If you like Middle Eastern food the way I like than you must try this whole combo. This combination is so comfortable to eat and especially if you’re just became vegan so this recipe is for you.Ramsha Baig
Fatteh is a Levantine dish of crispy pita blended with chickpeas, hummus, yoghourt and fresh herbs. Make this recipe for a delicious breakfast or light meal!
The Levant covers roughly 730,000 square kilometres of land, including Egypt and the central eastern countries of Lebanon, Iraq, Syria, Jordan and the kingdom of Palestine.
As you might expect, with the sort of organisation of countries, dishes in Levantine delicacies include a huge variety of ingredients and flavors from each usa.
It’s believed that as ingredients were traded alongside the Silk street, recipes were also transferred from one us of a to some other.
Everyone in United states of America might use local ingredients to evolve the recipe and “make it their own”. Examples of this are seen in Moroccan harissa, Lebanese batata harra , and even Mediterranean hummus.
Cuisine: Levantine / Middle Eastern
This flavorful dish is originally from Palestine. At its most fundamental, the ingredients are simple; flatbread, chickpeas, fresh herbs, yoghurt, and oil. as the fatteh recipe was introduced to surrounding countries, every positioned a completely unique twist on the dish.
A few variations of fatteh are made with hummus and served like a dip. in this shape, it’s known as fattet. Other variations use complete chickpeas.
Fatteh is frequently eaten for breakfast, but it is a really flexible dish. it’s far hearty enough to be served for a light meal or mezze.
What Fatteh Tastes Like
Fatteh tastes a lot like hummus, but with a bright freshness from citrus and herbs, and tanginess from yoghurt.
With crispy toasted pita in the spread, it initially reminded me of a delicious Lebanese fattoush bread salad, or a dip with the chips built properly in!
Obviously though, the overall flavor of fatteh will vary based on the spices and other ingredients used.
I use each hummus and complete chickpeas in my fatteh, for a nice comparison in texture. Another unique ingredient in my model is pine nuts. They add a fantastic salty crunch to the hummus spread.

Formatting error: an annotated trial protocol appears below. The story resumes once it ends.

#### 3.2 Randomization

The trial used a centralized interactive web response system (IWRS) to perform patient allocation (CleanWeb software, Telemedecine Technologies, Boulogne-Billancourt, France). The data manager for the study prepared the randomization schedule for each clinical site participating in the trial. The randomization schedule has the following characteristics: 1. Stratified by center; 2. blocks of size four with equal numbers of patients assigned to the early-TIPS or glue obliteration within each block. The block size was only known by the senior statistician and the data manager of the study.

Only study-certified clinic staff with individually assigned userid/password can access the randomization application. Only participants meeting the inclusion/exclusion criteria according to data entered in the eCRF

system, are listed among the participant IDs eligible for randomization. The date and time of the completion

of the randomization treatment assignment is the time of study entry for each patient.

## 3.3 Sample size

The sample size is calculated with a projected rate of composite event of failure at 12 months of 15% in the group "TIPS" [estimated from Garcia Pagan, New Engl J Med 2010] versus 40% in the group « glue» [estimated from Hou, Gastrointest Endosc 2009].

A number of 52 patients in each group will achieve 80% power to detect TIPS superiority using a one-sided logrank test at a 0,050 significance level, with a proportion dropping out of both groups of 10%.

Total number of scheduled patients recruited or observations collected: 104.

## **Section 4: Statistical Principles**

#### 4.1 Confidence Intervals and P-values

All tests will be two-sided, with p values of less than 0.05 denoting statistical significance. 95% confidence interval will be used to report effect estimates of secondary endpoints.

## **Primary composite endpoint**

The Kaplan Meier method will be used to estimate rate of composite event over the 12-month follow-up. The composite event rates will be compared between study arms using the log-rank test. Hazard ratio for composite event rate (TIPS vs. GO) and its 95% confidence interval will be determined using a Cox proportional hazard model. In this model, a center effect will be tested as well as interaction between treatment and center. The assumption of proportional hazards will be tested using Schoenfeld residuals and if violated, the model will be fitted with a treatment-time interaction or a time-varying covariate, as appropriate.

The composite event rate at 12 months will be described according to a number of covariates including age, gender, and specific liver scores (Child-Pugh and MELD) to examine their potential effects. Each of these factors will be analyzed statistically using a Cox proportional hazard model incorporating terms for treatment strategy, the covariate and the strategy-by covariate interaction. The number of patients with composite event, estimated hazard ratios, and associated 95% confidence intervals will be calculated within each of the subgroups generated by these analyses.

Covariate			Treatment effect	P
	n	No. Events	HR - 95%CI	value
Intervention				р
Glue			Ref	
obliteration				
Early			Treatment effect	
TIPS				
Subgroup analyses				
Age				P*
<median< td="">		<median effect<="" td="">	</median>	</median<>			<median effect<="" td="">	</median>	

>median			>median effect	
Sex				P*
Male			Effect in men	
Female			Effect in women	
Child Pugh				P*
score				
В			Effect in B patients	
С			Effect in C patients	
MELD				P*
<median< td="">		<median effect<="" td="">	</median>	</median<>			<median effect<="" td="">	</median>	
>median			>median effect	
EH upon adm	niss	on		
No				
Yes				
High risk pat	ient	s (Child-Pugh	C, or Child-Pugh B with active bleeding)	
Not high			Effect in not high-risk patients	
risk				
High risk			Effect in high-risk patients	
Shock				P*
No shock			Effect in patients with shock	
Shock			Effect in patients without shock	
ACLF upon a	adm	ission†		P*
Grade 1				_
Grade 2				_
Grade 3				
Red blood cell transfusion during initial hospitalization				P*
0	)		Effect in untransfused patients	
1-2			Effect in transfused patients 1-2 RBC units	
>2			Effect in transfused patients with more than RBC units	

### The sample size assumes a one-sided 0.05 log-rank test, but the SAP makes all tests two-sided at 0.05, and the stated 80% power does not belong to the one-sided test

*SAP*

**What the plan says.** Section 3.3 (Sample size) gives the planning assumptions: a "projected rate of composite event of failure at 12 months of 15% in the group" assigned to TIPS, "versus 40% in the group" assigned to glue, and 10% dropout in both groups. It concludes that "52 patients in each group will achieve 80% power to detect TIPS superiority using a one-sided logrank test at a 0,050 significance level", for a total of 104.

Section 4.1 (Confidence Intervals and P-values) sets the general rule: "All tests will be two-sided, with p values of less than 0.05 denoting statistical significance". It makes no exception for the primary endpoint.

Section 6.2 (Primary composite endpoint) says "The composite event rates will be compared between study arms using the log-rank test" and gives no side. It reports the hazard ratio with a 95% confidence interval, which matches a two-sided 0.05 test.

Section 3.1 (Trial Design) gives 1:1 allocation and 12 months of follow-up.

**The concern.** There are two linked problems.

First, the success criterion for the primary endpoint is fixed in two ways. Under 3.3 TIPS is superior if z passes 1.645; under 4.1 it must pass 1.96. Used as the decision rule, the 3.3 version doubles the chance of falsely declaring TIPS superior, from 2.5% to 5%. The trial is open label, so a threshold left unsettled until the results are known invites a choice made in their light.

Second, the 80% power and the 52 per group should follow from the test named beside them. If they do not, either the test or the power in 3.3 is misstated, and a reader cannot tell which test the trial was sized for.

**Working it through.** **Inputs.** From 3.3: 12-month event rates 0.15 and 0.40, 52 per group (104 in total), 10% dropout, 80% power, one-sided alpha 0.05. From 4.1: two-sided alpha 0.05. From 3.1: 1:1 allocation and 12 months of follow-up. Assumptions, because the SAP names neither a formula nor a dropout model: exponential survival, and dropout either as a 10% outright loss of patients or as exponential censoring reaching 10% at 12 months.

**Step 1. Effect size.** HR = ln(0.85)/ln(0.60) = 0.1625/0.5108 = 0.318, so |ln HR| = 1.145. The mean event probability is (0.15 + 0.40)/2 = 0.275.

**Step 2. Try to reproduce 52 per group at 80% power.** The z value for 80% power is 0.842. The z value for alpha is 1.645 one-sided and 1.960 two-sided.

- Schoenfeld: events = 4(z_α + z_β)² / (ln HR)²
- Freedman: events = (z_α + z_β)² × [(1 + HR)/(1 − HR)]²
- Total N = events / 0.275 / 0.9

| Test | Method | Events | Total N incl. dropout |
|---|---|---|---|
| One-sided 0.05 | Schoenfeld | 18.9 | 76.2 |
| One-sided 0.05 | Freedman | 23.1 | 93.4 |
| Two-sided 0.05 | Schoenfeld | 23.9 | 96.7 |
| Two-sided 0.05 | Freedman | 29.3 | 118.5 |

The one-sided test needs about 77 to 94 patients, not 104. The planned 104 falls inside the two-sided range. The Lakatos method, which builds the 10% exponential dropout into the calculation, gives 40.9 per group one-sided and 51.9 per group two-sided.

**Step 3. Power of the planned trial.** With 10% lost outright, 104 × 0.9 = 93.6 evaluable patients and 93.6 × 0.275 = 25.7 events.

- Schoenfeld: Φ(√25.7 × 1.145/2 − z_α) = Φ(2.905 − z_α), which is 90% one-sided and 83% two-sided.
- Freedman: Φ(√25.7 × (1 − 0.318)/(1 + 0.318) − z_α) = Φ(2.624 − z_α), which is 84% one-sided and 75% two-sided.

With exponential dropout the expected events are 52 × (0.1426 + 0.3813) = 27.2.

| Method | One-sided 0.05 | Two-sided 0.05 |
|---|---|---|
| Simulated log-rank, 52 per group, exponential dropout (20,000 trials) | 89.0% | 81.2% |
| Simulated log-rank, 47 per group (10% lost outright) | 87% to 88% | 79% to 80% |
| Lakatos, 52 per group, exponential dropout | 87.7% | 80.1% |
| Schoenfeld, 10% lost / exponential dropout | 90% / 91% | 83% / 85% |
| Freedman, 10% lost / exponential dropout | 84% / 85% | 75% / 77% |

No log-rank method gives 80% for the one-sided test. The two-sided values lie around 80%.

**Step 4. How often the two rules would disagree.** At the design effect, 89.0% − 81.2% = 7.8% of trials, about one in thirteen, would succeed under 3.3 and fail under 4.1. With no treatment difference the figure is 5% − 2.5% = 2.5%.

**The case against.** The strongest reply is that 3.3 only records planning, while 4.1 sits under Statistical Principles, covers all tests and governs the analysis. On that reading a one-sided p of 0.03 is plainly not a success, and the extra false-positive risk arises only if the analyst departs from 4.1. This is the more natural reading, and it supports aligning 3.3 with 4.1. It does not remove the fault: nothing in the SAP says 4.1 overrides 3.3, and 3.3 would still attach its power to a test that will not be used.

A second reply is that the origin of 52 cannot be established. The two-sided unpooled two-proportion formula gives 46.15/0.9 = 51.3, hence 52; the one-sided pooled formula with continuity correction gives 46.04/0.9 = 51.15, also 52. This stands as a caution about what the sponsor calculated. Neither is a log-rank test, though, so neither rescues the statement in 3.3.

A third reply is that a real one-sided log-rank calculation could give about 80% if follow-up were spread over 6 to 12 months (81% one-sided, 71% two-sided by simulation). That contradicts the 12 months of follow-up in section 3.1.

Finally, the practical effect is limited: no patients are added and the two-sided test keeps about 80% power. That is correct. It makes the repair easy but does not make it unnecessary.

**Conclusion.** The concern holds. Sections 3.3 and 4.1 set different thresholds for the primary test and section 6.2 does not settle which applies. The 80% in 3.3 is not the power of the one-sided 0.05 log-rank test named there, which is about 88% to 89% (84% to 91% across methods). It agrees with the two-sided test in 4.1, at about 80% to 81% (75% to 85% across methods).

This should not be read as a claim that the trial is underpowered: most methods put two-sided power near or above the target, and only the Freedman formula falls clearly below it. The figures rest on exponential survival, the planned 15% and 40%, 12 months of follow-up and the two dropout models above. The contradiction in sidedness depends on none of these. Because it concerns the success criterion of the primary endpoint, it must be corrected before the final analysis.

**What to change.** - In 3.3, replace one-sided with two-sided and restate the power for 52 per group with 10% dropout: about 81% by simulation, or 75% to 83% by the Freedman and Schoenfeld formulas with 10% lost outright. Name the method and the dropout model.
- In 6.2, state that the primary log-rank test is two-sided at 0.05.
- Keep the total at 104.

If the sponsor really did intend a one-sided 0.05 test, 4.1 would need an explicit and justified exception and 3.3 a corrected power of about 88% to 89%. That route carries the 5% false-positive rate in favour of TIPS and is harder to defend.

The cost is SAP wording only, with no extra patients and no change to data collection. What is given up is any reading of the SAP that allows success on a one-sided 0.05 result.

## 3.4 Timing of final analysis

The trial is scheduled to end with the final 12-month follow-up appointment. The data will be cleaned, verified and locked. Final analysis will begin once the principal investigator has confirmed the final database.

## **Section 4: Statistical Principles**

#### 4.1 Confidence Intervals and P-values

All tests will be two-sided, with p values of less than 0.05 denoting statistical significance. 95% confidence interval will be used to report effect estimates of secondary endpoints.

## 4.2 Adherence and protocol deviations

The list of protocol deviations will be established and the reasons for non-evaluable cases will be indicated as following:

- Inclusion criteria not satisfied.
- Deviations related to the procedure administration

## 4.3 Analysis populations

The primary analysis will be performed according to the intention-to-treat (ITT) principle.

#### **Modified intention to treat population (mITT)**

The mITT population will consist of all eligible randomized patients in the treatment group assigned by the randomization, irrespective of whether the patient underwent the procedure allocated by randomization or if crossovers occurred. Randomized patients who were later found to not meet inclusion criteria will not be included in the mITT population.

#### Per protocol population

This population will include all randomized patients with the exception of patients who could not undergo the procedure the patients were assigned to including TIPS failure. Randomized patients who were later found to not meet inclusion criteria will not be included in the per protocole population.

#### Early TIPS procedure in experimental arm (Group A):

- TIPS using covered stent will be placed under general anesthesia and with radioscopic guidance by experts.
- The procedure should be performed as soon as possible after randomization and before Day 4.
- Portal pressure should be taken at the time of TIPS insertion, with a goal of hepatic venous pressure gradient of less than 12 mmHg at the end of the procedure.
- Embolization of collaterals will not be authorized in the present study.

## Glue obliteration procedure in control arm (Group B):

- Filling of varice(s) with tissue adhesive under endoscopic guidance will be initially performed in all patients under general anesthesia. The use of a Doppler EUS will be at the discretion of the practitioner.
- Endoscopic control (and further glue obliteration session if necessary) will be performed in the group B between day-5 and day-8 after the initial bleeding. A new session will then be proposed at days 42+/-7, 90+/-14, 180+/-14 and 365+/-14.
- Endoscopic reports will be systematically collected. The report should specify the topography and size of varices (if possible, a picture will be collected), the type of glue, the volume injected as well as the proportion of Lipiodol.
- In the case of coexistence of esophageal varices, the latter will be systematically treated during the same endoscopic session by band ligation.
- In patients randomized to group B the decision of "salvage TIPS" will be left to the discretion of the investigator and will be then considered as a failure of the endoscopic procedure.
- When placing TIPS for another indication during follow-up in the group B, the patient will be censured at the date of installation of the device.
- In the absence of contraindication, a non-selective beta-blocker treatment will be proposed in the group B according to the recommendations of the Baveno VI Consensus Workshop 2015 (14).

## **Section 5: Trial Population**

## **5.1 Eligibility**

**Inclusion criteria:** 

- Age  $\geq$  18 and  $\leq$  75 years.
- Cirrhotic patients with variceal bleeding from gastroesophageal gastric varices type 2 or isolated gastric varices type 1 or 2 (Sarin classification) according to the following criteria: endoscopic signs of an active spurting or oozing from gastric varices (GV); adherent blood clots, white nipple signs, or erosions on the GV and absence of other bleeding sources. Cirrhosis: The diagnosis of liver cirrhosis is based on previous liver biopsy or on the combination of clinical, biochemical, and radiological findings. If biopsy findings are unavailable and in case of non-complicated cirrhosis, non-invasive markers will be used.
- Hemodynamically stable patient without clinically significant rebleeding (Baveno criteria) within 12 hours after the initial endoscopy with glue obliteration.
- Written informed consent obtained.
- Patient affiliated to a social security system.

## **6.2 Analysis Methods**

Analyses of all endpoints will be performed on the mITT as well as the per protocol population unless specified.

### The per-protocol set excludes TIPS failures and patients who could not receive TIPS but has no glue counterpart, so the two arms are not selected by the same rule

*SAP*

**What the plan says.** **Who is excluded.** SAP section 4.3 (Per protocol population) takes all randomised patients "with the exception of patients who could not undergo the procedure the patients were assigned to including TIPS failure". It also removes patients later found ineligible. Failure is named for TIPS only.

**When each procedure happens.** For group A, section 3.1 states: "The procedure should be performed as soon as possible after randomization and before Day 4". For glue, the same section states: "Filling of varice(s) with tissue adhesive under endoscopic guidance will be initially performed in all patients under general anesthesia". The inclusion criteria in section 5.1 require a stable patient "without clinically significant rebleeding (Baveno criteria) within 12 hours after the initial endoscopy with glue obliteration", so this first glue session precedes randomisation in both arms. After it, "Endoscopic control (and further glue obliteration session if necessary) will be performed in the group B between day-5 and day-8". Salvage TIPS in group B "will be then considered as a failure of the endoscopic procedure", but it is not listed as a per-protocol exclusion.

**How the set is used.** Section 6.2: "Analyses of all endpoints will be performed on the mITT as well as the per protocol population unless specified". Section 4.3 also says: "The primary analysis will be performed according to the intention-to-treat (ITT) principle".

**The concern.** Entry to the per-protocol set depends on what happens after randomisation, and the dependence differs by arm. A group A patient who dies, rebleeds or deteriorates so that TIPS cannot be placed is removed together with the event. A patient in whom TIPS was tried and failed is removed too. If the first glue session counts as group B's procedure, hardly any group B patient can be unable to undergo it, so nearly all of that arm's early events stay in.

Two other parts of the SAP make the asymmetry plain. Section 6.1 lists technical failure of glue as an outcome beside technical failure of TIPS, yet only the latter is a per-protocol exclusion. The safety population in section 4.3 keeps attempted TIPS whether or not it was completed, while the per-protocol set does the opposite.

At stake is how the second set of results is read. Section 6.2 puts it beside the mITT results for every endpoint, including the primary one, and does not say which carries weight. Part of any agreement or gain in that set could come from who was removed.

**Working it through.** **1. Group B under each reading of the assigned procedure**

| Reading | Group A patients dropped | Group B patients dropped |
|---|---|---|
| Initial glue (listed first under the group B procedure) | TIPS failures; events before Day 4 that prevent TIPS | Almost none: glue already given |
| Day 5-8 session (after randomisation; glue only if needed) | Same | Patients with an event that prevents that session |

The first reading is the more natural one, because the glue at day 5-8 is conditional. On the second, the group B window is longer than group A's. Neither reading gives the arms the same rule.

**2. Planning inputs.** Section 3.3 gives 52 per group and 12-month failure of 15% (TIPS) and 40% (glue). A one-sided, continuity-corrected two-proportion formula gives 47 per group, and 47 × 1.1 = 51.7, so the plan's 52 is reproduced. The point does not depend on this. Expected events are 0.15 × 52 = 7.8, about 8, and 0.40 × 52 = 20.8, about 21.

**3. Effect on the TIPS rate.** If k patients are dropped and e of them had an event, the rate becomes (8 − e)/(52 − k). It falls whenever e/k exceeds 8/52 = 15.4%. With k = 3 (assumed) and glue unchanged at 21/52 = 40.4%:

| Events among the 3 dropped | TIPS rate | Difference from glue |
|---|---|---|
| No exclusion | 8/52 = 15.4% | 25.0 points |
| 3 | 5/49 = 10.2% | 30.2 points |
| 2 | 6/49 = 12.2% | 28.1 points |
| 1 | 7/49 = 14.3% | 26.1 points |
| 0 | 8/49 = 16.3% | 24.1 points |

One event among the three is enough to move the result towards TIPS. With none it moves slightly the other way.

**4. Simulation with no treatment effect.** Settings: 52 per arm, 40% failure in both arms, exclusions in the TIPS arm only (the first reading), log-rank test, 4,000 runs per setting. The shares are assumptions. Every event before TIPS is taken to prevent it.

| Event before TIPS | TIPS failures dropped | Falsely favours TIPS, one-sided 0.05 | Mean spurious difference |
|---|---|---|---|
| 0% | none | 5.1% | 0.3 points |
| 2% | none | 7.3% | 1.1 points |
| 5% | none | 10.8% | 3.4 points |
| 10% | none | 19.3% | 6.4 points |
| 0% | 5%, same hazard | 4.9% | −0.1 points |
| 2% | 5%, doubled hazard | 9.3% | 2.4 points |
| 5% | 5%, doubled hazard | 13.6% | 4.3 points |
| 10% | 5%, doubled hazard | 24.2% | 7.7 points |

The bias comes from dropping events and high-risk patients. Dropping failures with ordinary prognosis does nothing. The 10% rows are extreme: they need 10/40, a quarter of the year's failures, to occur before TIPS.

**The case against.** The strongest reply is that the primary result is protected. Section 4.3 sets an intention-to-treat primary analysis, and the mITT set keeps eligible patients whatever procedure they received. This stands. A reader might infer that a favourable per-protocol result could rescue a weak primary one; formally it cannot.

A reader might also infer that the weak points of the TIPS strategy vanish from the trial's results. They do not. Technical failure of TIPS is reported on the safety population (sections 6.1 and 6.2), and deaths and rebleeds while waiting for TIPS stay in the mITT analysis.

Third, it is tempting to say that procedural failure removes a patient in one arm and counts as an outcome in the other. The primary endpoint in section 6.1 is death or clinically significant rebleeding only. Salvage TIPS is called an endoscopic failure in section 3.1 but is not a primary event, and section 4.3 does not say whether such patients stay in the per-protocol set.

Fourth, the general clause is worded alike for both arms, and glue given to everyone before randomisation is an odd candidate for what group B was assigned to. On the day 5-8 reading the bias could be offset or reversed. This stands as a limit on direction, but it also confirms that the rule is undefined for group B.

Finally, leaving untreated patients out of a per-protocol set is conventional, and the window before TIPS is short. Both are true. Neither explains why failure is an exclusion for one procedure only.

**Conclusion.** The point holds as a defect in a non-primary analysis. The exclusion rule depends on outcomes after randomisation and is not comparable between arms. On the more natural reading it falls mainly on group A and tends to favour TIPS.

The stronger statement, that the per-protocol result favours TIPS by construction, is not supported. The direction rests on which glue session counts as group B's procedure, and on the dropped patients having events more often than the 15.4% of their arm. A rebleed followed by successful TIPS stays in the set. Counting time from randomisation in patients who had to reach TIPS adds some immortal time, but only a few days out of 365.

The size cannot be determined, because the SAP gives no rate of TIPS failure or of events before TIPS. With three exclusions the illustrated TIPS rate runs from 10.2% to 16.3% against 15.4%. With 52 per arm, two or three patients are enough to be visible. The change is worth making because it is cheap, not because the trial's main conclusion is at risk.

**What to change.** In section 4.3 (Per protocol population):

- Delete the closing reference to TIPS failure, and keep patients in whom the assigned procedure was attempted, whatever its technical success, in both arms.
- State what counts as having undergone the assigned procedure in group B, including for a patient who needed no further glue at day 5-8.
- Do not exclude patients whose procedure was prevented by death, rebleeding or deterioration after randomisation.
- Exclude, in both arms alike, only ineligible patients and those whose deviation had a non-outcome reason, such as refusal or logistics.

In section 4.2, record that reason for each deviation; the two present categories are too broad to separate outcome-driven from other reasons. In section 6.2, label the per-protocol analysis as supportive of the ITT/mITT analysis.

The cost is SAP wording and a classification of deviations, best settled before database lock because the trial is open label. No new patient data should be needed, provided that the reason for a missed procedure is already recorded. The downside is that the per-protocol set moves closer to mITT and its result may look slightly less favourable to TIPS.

Ingredient Notes And Substitutions
I keep things simple and use canned chickpeas for this recipe, but you’re welcome to cook them fresh. if you’ve in no way done that, check out my post on a way to cook chickpeas.
Traditionally, Levantine fatteh is made with khubz (pita), although any type of flatbread will work. You can even add more taste to your spread by using zaatar bread or a Persian Barbari bread.
If you have any stale or leftover pita, this recipe is a great way to use it!
There’s a hefty quantity of oil in this dish, so for the best flavor, it’s best to use a high quality more virgin olive oil. it would also be delicious with healthy, flavorful pure avocado oil.
Spices And Fragrant Flavors
I use earthy floor sumac and cumin to season the pita, and fresh garlic and tahini for the hummus.
If you choose, you can truly make the hummus without tahini. In its place, alternative an equal quantity of olive oil or creamy almond butter.
I use fresh parsley, but you can use cilantro to give your fatteh a spicy bite.
If you can not find pine nuts, toasted chopped almonds are a good substitute for pine nuts, as are toasted and chopped cashews
Prepare the Chickpeas and Hummus.
Some of the chickpeas will be used for the hummus and the remainder will be kept complete to top the hummus spread.
Even though you’ll be using cooked chickpeas, you’ll simmer them for a couple of minutes with the cumin and barely crushed garlic cloves. This way, they can better absorb those flavors.
Prepare The Chickpeas And Hummus.
Some of the chickpeas might be used for the hummus and the remainder will be kept complete to top the hummus spread.
Even though you’ll be using cooked chickpeas, you’ll simmer them for a couple of minutes with the cumin and slightly crushed garlic cloves. This way, they can better absorb those flavors.
I use a meal processor to make the hummus. if you don’t own a meals processor, you may use an immersion blender or high powered blender.
However, I find that the texture of hummus made in a regular blender tends to be less creamy.
Tear And Toast The Flatbread.
It is almost impossible to rip a round piece of flatbread into even sized pieces. do not concern yourself with that; simply try and maintain them around 1-inch in size.
Pieces smaller than 1 inch tend to either burn in the oven or become soggy inside the fatteh.
Assemble The Fatteh.
This is the fun part! To assemble your fatteh dip, add a layer of the yogurt and hummus spread into the bottom of the dish. Then just layer the other ingredients on top of it.
OR, you can do what I did, and just combine everything together in a bowl and transfer it to a serving dish.
Recipe Notes And Serving Suggestions
For a deep, dippable fatteh, use a small 8 x 8 inch dish. Otherwise, a nine x 13 inch casserole dish works great.
Another serving option is to place the fatteh directly on a serving plate with a side of more toasted pita chips for dipping.
As mentioned in advance, many people enjoy it as a breakfast dish. It’s filled with protein and heart-healthy oil, plus there are options to add meat for even more protein.
It would even be delicious with a side of scrambled eggs for breakfast, or a few Koobideh kebab for dinner.